When most of us evaluate an investment opportunity such as a stock, bond or mutual fund, we first pay attention to the investment’s return. We tend to ignore or discount the relationship between an investment’s risk and return because the investment’s performance is all we really care about in the end.
In reality, the risk of an investment is just as, if not more, important than its investment returns, and managing that risk component is imperative to achieving long-term investment results.
This concept can be illustrated by taking an extreme example. Suppose U.S. Treasury bills are paying 5 percent while wheat futures in North Korea are currently paying 6 percent. Obviously, there is a tremendous disparity in the risk between these two investments, and it would be wise to consider taking a small reduction in potential investment return to substantially reduce the risk of your invested dollars.
That is not to say that risk is a bad thing. Avoiding risk altogether is impossible, and slanting your investment portfolio completely away from risk will make it very difficult to achieve growth and meet your long-term financial goals. Consider how much more you would need to save for your retirement if you only used your savings account!
Therefore, we need to manage and control the relationship between the risk and return of our investments. Another way of looking at that is demanding that you as an investor are adequately compensated for the risk you are willing to take in your investment portfolio.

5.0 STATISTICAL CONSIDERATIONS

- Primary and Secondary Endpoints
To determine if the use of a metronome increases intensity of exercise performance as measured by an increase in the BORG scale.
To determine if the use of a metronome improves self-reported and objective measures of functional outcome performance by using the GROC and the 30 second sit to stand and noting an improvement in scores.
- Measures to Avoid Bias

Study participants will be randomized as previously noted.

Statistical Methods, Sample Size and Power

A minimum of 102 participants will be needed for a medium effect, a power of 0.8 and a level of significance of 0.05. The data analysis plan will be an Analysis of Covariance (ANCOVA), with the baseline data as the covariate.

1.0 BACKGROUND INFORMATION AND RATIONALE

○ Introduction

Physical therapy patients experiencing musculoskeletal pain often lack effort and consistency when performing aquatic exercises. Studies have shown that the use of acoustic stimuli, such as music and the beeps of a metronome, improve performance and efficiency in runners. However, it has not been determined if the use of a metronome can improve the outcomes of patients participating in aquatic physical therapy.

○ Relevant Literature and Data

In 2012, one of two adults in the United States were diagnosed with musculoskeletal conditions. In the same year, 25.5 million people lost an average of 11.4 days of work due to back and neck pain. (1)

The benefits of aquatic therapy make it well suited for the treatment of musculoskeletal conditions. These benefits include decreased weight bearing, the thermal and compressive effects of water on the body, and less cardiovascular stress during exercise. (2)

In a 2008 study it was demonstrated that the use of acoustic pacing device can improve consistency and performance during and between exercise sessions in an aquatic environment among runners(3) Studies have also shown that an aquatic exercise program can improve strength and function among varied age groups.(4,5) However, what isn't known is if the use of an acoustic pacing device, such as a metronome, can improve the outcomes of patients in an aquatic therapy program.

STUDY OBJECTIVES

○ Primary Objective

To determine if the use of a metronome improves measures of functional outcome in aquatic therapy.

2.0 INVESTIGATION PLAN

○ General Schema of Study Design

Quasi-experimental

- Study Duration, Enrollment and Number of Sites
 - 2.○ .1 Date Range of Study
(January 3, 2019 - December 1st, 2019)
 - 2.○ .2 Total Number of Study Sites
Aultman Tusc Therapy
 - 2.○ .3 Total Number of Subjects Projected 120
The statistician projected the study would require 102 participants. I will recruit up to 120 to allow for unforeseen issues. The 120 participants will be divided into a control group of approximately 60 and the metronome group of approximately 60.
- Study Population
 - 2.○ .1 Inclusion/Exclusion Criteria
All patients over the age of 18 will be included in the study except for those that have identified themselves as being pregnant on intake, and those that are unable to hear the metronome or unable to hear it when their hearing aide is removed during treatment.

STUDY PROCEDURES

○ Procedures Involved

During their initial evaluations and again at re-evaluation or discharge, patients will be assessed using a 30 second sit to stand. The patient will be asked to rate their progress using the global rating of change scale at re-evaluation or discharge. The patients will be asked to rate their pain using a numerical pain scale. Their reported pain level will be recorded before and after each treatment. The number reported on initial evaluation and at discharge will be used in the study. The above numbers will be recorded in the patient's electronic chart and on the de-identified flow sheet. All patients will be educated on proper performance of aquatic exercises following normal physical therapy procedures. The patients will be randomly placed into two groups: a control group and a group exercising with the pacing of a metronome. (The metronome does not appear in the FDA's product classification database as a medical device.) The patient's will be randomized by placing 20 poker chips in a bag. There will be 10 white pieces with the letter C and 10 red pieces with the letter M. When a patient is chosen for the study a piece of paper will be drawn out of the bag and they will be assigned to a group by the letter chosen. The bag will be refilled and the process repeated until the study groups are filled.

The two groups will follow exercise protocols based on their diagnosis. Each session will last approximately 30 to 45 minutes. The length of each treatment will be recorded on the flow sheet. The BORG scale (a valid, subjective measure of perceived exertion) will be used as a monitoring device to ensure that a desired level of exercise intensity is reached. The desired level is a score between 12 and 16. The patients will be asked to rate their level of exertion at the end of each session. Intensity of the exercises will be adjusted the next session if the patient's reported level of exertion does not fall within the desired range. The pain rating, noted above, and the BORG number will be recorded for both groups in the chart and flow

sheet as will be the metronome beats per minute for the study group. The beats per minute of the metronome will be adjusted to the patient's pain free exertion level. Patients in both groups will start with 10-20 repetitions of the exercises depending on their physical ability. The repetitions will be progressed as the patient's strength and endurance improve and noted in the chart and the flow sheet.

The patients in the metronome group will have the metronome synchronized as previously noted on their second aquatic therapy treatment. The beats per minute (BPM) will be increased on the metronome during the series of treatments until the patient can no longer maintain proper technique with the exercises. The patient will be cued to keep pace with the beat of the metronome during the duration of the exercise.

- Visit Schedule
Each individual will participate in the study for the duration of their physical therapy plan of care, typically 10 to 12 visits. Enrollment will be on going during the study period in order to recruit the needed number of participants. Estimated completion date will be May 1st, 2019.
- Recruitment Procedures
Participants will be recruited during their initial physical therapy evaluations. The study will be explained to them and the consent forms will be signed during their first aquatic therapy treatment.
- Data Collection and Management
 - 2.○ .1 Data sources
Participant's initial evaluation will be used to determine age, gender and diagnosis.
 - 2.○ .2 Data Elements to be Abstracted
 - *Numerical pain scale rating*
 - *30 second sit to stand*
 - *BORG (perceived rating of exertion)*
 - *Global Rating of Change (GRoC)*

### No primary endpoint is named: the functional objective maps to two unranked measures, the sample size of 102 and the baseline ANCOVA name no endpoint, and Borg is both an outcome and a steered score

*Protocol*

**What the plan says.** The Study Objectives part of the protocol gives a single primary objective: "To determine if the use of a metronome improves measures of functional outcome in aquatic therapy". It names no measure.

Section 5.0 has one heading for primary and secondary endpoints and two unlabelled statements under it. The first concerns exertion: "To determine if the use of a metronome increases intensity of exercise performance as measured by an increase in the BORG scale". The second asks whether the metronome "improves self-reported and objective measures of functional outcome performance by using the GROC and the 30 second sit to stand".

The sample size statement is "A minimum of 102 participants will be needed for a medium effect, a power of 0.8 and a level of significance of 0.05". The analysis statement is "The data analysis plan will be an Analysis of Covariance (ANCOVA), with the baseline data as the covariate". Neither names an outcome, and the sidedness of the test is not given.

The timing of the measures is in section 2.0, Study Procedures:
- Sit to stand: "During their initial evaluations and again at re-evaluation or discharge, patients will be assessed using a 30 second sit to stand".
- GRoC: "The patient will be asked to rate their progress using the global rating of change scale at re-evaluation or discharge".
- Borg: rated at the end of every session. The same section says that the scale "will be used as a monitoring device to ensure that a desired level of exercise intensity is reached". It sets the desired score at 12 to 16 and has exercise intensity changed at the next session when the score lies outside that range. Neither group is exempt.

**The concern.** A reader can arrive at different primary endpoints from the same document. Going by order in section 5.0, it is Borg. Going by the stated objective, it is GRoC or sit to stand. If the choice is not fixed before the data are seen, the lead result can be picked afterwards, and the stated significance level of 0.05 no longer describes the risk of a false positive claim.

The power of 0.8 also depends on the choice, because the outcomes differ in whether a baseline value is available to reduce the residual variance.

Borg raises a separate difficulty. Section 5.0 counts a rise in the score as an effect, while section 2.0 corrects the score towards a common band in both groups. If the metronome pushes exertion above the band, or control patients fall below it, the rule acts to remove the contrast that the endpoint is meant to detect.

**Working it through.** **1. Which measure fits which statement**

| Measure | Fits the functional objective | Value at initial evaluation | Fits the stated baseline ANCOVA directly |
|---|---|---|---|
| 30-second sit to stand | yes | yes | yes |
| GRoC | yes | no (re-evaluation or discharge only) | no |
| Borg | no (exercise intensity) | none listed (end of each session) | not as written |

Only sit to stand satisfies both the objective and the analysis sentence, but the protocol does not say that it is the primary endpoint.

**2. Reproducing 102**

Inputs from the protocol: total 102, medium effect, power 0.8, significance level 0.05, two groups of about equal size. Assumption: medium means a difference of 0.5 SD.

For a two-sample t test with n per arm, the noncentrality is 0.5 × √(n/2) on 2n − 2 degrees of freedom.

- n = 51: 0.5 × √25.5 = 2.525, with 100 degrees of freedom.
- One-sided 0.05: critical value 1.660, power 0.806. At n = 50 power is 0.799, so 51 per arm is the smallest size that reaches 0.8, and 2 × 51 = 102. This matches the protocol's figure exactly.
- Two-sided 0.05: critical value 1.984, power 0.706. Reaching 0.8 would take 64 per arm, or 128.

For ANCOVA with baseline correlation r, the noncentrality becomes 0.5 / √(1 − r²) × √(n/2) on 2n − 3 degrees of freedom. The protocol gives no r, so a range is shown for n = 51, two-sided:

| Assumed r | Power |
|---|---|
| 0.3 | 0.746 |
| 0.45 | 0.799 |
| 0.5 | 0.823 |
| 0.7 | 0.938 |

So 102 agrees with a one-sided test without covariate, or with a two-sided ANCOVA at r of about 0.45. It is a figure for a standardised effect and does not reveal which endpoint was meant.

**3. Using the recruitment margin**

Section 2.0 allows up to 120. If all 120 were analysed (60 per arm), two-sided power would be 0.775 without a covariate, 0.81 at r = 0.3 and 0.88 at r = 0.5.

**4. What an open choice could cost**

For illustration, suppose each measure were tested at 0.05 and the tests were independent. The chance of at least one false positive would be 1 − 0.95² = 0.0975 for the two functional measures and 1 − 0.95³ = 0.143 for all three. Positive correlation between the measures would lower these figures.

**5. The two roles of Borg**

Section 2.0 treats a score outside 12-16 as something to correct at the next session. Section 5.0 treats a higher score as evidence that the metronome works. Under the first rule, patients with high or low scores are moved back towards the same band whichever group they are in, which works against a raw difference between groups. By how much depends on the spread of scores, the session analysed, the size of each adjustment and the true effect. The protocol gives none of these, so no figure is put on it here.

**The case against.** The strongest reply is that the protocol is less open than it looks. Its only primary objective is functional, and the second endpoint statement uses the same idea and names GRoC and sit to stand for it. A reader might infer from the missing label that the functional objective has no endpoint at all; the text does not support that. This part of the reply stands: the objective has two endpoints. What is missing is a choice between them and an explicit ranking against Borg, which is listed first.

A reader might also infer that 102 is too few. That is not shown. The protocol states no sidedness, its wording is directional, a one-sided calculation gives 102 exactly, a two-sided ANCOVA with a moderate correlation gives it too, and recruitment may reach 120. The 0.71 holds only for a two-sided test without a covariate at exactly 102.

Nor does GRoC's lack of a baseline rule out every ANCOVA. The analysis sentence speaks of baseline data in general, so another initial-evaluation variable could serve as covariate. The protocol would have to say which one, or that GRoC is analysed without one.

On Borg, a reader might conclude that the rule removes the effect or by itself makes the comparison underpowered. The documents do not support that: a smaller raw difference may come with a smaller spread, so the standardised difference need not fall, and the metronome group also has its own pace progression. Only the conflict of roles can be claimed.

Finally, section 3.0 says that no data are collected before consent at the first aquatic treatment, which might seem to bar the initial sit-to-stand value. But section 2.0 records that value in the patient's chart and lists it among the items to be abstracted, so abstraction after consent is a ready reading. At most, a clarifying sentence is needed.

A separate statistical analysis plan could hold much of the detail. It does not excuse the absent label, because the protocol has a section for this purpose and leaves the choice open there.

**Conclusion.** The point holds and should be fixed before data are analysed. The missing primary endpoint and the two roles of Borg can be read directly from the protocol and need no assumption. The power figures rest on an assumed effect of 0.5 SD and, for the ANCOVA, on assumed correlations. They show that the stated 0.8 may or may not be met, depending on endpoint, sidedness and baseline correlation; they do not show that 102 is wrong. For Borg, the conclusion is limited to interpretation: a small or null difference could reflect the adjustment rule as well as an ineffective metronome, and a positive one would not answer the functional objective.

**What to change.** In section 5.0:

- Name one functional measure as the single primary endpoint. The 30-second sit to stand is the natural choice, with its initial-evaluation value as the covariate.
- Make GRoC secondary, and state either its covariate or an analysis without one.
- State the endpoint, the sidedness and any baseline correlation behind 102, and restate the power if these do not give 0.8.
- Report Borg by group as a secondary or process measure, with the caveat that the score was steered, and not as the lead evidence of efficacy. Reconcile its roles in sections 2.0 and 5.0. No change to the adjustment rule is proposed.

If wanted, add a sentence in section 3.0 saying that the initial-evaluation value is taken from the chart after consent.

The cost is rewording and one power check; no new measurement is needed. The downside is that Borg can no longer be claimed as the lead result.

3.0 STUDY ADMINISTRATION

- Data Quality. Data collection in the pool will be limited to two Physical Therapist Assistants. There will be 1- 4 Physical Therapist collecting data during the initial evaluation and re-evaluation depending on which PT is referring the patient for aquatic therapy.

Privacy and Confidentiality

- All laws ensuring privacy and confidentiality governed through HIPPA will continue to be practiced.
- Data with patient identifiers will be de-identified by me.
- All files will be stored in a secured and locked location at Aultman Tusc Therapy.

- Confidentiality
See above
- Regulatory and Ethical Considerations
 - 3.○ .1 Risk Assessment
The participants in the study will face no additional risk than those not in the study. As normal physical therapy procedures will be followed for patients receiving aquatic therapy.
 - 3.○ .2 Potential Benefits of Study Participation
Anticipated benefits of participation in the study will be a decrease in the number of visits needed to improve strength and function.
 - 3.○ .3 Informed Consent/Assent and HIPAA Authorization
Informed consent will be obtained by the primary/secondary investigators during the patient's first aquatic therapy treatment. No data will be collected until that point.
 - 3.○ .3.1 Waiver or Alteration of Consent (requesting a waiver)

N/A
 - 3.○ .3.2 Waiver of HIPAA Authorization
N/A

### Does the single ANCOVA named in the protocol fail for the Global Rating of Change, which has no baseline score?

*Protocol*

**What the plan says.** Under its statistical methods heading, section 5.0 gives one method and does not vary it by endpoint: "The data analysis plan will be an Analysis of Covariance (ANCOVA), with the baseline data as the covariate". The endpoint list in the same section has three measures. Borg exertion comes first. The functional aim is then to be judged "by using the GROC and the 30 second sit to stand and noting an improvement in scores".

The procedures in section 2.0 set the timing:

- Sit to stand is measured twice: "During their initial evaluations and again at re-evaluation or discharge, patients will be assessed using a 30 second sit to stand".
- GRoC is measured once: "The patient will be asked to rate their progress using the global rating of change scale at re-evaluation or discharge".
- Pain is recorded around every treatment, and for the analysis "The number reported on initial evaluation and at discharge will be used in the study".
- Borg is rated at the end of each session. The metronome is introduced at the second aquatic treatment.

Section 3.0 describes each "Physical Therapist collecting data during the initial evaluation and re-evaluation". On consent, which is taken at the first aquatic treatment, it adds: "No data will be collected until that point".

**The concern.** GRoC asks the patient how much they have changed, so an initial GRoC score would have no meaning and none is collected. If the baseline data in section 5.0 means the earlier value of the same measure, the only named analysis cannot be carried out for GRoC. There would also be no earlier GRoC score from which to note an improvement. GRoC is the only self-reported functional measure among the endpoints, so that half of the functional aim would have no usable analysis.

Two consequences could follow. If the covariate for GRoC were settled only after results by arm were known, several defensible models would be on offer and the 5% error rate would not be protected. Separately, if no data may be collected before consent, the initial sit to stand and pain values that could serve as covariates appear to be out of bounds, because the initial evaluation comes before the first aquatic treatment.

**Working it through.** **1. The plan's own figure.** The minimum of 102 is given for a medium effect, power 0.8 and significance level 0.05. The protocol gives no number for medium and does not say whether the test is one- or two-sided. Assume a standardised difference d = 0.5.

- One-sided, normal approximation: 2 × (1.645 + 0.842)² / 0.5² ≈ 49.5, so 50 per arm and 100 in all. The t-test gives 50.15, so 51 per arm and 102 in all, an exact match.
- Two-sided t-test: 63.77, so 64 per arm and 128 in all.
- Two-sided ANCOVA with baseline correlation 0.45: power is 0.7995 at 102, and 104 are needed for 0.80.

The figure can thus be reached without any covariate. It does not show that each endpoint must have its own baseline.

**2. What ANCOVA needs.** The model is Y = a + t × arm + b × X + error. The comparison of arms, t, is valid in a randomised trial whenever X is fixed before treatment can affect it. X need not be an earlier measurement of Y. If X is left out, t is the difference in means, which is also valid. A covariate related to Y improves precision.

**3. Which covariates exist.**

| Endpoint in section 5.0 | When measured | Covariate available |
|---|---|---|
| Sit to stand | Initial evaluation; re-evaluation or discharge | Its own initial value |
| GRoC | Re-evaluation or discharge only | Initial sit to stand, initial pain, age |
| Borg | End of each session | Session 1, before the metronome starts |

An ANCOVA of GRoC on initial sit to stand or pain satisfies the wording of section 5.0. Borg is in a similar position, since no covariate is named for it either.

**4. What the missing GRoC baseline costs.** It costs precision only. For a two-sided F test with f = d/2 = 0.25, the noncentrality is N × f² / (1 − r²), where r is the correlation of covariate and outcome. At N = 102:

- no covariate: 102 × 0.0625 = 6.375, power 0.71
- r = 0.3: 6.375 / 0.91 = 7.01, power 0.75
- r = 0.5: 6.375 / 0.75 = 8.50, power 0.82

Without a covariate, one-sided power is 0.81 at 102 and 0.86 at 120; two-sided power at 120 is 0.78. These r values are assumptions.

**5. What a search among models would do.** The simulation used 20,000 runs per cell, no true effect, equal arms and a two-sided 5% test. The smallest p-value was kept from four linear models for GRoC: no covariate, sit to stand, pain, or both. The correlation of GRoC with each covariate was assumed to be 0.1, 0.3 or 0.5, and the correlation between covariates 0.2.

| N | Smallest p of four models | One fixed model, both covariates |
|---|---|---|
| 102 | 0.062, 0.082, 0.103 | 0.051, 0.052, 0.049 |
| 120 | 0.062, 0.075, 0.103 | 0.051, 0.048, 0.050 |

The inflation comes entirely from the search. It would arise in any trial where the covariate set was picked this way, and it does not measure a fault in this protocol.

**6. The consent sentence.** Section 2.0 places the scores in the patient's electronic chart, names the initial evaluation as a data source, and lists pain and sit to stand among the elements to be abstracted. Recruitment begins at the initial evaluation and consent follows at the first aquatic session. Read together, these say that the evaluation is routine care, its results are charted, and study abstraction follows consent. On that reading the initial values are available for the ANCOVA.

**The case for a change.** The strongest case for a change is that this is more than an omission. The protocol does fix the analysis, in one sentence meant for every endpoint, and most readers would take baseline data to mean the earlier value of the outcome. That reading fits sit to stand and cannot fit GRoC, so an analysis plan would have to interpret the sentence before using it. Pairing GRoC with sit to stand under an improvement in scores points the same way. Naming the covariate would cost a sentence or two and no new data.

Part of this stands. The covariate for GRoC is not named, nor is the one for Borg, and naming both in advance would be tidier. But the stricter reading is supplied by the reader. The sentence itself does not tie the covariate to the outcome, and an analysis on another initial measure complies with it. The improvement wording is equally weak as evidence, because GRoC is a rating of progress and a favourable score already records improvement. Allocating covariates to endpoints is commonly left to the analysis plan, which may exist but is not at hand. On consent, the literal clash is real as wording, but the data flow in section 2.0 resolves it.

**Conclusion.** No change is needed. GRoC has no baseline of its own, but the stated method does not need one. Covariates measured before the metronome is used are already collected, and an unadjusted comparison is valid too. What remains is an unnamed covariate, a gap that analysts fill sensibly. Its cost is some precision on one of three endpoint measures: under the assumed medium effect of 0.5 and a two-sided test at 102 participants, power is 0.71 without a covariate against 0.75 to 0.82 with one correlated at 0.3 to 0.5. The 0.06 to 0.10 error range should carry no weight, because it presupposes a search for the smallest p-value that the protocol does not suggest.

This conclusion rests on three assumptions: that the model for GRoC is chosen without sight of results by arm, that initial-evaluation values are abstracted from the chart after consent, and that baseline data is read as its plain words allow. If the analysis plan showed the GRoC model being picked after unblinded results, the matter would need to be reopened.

Risk has many different forms, but all investment risks can be broken down into two categories: systematic and unsystematic risk.
Systematic risk is based on larger macroeconomic forces that cannot be diversified away. Those include changes in the global economy such as inflation, interest rate fluctuations and military or political turmoil, to name just a few. All investments are susceptible to systematic risk in some way.
Unsystematic risk on the other hand is unique to each investment, and therefore it can be diminished through proper diversification. If all of your investment dollars are concentrated in a single company, then your returns will be greatly affected by issues such as changes in that company’s management structure and the emergence of new technologies from rival companies.
Unsystematic risk is also impactful at an industry-wide level. For example, changes in health care legislation would affect all health care related businesses. That risk could be lessened by including other industry sectors such as financial or agricultural areas that wouldn’t be influenced by the same factors.
This highlights the need to maintain a well-diversified portfolio and avoid concentrating your investment dollars in any one company or industry sector. Ideally, you would want to hedge the risk of your investments so that when one area underperforms, a competing area will outperform, and your overall investment portfolio will continue to steadily grow.
A prudent investor needs to maintain objectivity when constructing a portfolio and avoid biases such as company and industry preference or overvaluing recency.
Recency is a behavioral finance concept that places more meaning on recent events over past historical data. When markets are booming, we feel like there is less risk, and we want to invest more. When there is a market correction, we feel like our dollars are more at risk, and we want to withdraw to avoid losses. Oftentimes, the exact opposite is what we should be doing.
I encourage you to take some time to consider all the various risks of your current investment portfolio and if some of those risks can be lessened through diversification. Managing and controlling these risks will show up in the long run with improved investment returns.